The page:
Undeterred by Remote Learning, Students Display Research and Creativity in a Virtual Format

May 19, 2020
By: Victoria Konicki

Despite the disruption caused by remote learning, students from different disciplines and levels of study continued to work on research and creative projects throughout the spring semester, and the fruits of their labor have been compiled into a virtual Celebration of Scholarship and Creativity. Student presentations from various departments, which in the past would have been on display at the Wellness Center, now can be viewed on a dedicated website.

“We are enormously proud of the opportunities our undergraduate and graduate students have to embrace active learning locally, nationally, and internationally in concert with outstanding faculty mentors who are exceptional leaders in their fields,” says Provost Lois Wims, Ph.D. “We are further elated that, despite the COVID-19 crisis, Worcester State University has been able to hold the Celebration in an exciting virtual format.”

In one project, Oresti Duro and Thomas Rokicki used what they have learned about computer science to analyze crime data in Worcester, under the guidance of their advisor, Professor Elena Braynova, Ph.D. For their project titled “Worcester Crimes Analysis,” they used data obtained from Worcester’s Records Access Officer to determine when and where crimes happen most frequently in the city

The students decided to work together after having similar ideas. Duro initially was looking at a crime dataset from Chicago, before he realized Rokicki had obtained a Worcester dataset, Duro says.

“I was really striving to map crime incidents and try predicting where and when crime may happen based on many datasets. Some programs exist at an enterprise level for police stations. My hope was to create something open source and cheap for any department to use,” Rokicki says. “I ultimately did not have the available time to even try taking on that whole idea.”

In their presentation, Duro and Rokicki concluded that “our city will be safer in the years to come,” using an algorithm that analyzes the trend in past data to predict the future data.

“It would be great to move forward with a tool to predict the likelihood of certain crimes based on many different forms of data—weather, past incidents, population density, public events, emergency crisis (like COVID), and more,” Rockicki says. “The more types of data involved, the more accurate I believe it can be.”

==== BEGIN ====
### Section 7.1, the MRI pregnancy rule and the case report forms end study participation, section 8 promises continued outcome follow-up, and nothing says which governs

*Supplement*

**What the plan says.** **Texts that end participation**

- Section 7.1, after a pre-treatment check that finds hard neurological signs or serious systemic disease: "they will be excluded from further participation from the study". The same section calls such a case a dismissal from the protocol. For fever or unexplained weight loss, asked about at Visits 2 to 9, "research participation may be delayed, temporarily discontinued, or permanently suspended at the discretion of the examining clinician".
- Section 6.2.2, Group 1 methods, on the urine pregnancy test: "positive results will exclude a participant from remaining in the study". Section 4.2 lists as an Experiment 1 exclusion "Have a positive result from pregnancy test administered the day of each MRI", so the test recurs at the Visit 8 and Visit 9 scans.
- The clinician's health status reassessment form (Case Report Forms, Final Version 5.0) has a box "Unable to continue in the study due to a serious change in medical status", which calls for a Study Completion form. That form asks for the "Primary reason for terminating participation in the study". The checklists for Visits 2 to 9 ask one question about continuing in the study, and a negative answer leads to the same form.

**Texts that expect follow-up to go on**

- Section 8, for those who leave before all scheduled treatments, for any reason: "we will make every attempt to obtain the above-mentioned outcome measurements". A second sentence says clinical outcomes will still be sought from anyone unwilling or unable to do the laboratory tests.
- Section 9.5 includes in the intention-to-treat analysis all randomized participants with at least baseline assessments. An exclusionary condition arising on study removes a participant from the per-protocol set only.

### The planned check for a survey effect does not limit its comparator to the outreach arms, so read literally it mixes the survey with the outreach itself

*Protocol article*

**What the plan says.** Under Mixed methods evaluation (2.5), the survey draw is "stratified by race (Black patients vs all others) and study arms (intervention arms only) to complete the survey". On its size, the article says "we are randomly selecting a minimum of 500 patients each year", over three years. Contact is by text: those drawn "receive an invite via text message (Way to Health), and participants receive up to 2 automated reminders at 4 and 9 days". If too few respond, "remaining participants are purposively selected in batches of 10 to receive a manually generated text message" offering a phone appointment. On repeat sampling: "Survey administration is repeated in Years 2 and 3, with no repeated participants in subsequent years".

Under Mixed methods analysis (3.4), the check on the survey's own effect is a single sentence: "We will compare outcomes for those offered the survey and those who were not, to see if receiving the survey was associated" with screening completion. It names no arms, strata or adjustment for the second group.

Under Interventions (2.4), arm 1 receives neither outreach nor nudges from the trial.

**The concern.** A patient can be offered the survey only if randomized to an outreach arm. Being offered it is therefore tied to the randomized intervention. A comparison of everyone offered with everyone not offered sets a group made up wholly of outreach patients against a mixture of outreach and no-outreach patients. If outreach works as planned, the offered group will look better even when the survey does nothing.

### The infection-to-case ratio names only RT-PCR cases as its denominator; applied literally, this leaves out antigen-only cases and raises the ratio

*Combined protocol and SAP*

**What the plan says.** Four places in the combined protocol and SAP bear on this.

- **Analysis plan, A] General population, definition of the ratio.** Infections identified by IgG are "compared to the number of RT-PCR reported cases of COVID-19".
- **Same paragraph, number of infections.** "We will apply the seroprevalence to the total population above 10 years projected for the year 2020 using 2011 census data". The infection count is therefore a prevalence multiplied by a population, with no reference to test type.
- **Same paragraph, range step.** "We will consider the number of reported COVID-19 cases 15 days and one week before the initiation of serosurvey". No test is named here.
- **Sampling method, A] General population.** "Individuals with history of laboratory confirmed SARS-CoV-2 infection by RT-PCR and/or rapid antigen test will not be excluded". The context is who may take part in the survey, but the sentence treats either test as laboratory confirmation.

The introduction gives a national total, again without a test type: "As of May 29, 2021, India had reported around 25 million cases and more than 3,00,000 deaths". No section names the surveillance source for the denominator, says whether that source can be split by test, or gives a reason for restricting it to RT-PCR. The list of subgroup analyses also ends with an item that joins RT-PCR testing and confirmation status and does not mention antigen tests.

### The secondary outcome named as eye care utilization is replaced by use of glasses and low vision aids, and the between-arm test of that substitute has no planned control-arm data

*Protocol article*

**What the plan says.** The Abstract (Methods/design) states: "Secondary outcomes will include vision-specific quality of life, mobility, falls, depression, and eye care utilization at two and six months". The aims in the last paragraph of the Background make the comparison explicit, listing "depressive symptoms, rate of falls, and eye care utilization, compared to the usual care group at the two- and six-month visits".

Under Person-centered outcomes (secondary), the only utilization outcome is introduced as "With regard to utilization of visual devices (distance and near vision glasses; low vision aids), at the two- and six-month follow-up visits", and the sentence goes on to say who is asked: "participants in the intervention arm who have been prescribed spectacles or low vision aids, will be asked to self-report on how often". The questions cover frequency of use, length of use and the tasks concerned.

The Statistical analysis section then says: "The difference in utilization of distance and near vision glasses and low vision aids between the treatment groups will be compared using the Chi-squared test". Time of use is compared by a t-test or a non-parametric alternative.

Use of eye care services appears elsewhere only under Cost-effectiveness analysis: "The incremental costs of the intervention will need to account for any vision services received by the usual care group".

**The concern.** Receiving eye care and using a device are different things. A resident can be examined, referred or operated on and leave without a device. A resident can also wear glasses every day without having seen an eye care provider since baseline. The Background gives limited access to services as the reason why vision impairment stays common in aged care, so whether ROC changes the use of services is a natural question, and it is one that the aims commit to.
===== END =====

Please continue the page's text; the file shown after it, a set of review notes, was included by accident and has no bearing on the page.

“[This research] would be useful to the police department or to the city council,” Duro says. “In this way they can take more measures in keeping these locations safer.”

In another project, occupational therapy graduate student Cora Marica conducted research on parents with disabilities, speaking to six parents with physical disabilities about their experiences as parents.

“I got the idea for my research since my uncle has Parkinson’s disease and I am interested in working in pediatrics in the near future,” she says.

Marica’s research revealed that, despite their disability, parents “generally feel accepted and supported by society and have the necessary supports in place to be successful parents,” she wrote in her poster.

“I was shocked by the results of my research actually,” Marica says. “I was expecting parents to report that they had felt really stigmatized by their physical disability. I was pleasantly surprised to find that the parents in my research felt incredibly supported by their communities.”

Occupational therapists are able to help parents with disabilities raise their children because they can help to “educate parents on the best techniques and methods to care for their children independently,” Marica wrote. When needed, occupational therapists help parents learn ways to work around any obstacles they face in raising their children on their own due to their disability.

“I believe that my research here shows that adults of all abilities should not be discouraged from starting families or working hard for things that people tell them they cannot or will not ever be able to do,” Marica says.

These presentations, as well as those by other students, can be viewed on the Celebration of Scholarship and Creativity website [https://worcester.swivle.cloud/] until June 6 using the password worcester20.

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